Alessandra Bava is a poet and a translator living in the Eternal city. She is the author of four chapbooks: Guerrilla Blues, Nocturne, They Talk About Death and Diagnosis. Her poems and translations have appeared or are upcoming in magazines such as Gargoyle, Plath Profiles, Tinderbox, Thrush, and Waxwing. She has edited an Anthology of New American Poetry and she keeps working at the biography of a contemporary American poet.
Buy Love & Other Demons:
J Bruce Fuller’s The Dissenter’s Ground (Hyacinth Girl Press, 2017)
MHR: Did you envision the chapbook before writing many of the poems or did the poems come and you sensed their cohesion for a collection?
J: This chapbook was written as a complete piece and I wrote it essentially as one long poem, from start to finish. To me, it is a book of questions that had been bothering me for a long while. It is also a love letter of a sort, a love letter to Louisiana, but also a love letter to William Blake.
MHR: “It is that I have no one else to turn to.” Why William Blake?
J: Since the book came out a lot of people have been asking me this question. I’m not sure why a late 20th-century swamp kid would turn to a pre-Romantic British poet for answers. I have been to Blake’s grave, which was a dissenter’s ground outside of the consecrated burial space used for believers. I have always been interested in that idea, that even in death we can be separated for our beliefs. It seems so foolish to me. But in Blake’s time, religious dissent was much more consequential than it is today. I have always loved Blake’s work of course, but even I find it strange that he showed up in my work this way. I think the differences in our work and times didn’t matter to me much. What interested me about Blake was his life, his views on religion, and his prophecies.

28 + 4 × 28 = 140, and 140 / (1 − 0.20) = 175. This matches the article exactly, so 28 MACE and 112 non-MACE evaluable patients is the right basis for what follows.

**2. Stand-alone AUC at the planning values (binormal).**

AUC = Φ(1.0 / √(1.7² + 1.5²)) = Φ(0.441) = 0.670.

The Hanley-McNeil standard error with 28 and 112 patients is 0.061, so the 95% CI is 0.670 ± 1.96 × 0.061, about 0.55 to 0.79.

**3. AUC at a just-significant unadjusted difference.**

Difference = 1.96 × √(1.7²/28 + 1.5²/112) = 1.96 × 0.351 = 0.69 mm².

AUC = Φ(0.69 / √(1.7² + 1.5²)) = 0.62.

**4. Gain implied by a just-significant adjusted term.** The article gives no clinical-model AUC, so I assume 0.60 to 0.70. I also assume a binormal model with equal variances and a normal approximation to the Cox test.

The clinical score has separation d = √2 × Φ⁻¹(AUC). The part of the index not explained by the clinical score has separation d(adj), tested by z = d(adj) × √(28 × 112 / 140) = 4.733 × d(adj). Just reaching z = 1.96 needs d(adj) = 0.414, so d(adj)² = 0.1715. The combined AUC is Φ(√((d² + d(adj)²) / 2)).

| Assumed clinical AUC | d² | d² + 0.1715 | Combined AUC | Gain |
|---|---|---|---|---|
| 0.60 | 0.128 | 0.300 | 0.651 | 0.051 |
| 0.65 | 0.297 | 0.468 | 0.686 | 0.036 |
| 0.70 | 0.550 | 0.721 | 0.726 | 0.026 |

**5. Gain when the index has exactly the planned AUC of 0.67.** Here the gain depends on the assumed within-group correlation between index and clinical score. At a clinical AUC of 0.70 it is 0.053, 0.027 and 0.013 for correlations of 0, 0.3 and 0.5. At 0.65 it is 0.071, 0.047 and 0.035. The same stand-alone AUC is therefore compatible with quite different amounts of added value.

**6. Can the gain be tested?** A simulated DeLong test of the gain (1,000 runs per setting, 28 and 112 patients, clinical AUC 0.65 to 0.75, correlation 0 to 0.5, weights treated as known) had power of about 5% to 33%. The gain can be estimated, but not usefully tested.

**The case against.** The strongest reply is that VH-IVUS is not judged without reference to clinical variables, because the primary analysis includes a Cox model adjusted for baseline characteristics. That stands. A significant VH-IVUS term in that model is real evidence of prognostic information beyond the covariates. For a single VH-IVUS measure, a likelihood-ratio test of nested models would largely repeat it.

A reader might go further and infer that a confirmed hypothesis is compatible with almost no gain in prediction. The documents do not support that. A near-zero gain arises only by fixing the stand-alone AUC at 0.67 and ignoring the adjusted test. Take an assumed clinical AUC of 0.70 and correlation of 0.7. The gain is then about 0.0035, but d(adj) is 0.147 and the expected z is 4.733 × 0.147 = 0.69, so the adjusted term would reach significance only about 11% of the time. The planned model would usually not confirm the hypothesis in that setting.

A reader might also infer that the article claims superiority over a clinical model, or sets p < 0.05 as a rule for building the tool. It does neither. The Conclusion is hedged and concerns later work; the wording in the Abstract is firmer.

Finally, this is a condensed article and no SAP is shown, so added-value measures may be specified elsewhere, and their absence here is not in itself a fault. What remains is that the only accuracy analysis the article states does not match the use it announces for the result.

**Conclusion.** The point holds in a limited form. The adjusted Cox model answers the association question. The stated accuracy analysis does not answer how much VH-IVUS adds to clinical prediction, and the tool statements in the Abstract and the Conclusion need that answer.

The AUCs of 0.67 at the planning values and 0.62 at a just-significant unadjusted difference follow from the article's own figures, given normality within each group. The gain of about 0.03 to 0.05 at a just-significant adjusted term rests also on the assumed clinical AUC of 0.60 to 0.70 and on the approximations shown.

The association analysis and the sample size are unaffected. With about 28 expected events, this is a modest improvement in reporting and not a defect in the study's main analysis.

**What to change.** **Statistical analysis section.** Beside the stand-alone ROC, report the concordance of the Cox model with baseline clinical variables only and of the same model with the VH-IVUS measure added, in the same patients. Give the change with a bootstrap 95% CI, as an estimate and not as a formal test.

When I thought about the politics of my region, climate change, the natural disasters we’ve been through across my lifetime, it seemed to me that we too are surrounded by prophecies. There is a new warning about our environment every day, and yet many ignore or refuse to believe them. It dawned on me that in our current political climate, people of religious persuasions refuse to believe these scientific prophecies, just as in Blake’s time people of reason refused to believe his religious ones.
MHR: Do you experience a type of prophecy when writing poems or in the moments before a poem comes to the fore?
J: I wish I could say yes, but at least in the last few years that moment of spark has been more mechanical than prophetic. Either I am more disillusioned now than I was as a young poet, or I have learned so much more about the process of how a poem is created that my process itself has changed. I will say that sometimes I have an idea for a poem that needs to ferment in my mind for a while before I start writing it down. Those moments could be considered a sort of prophecy.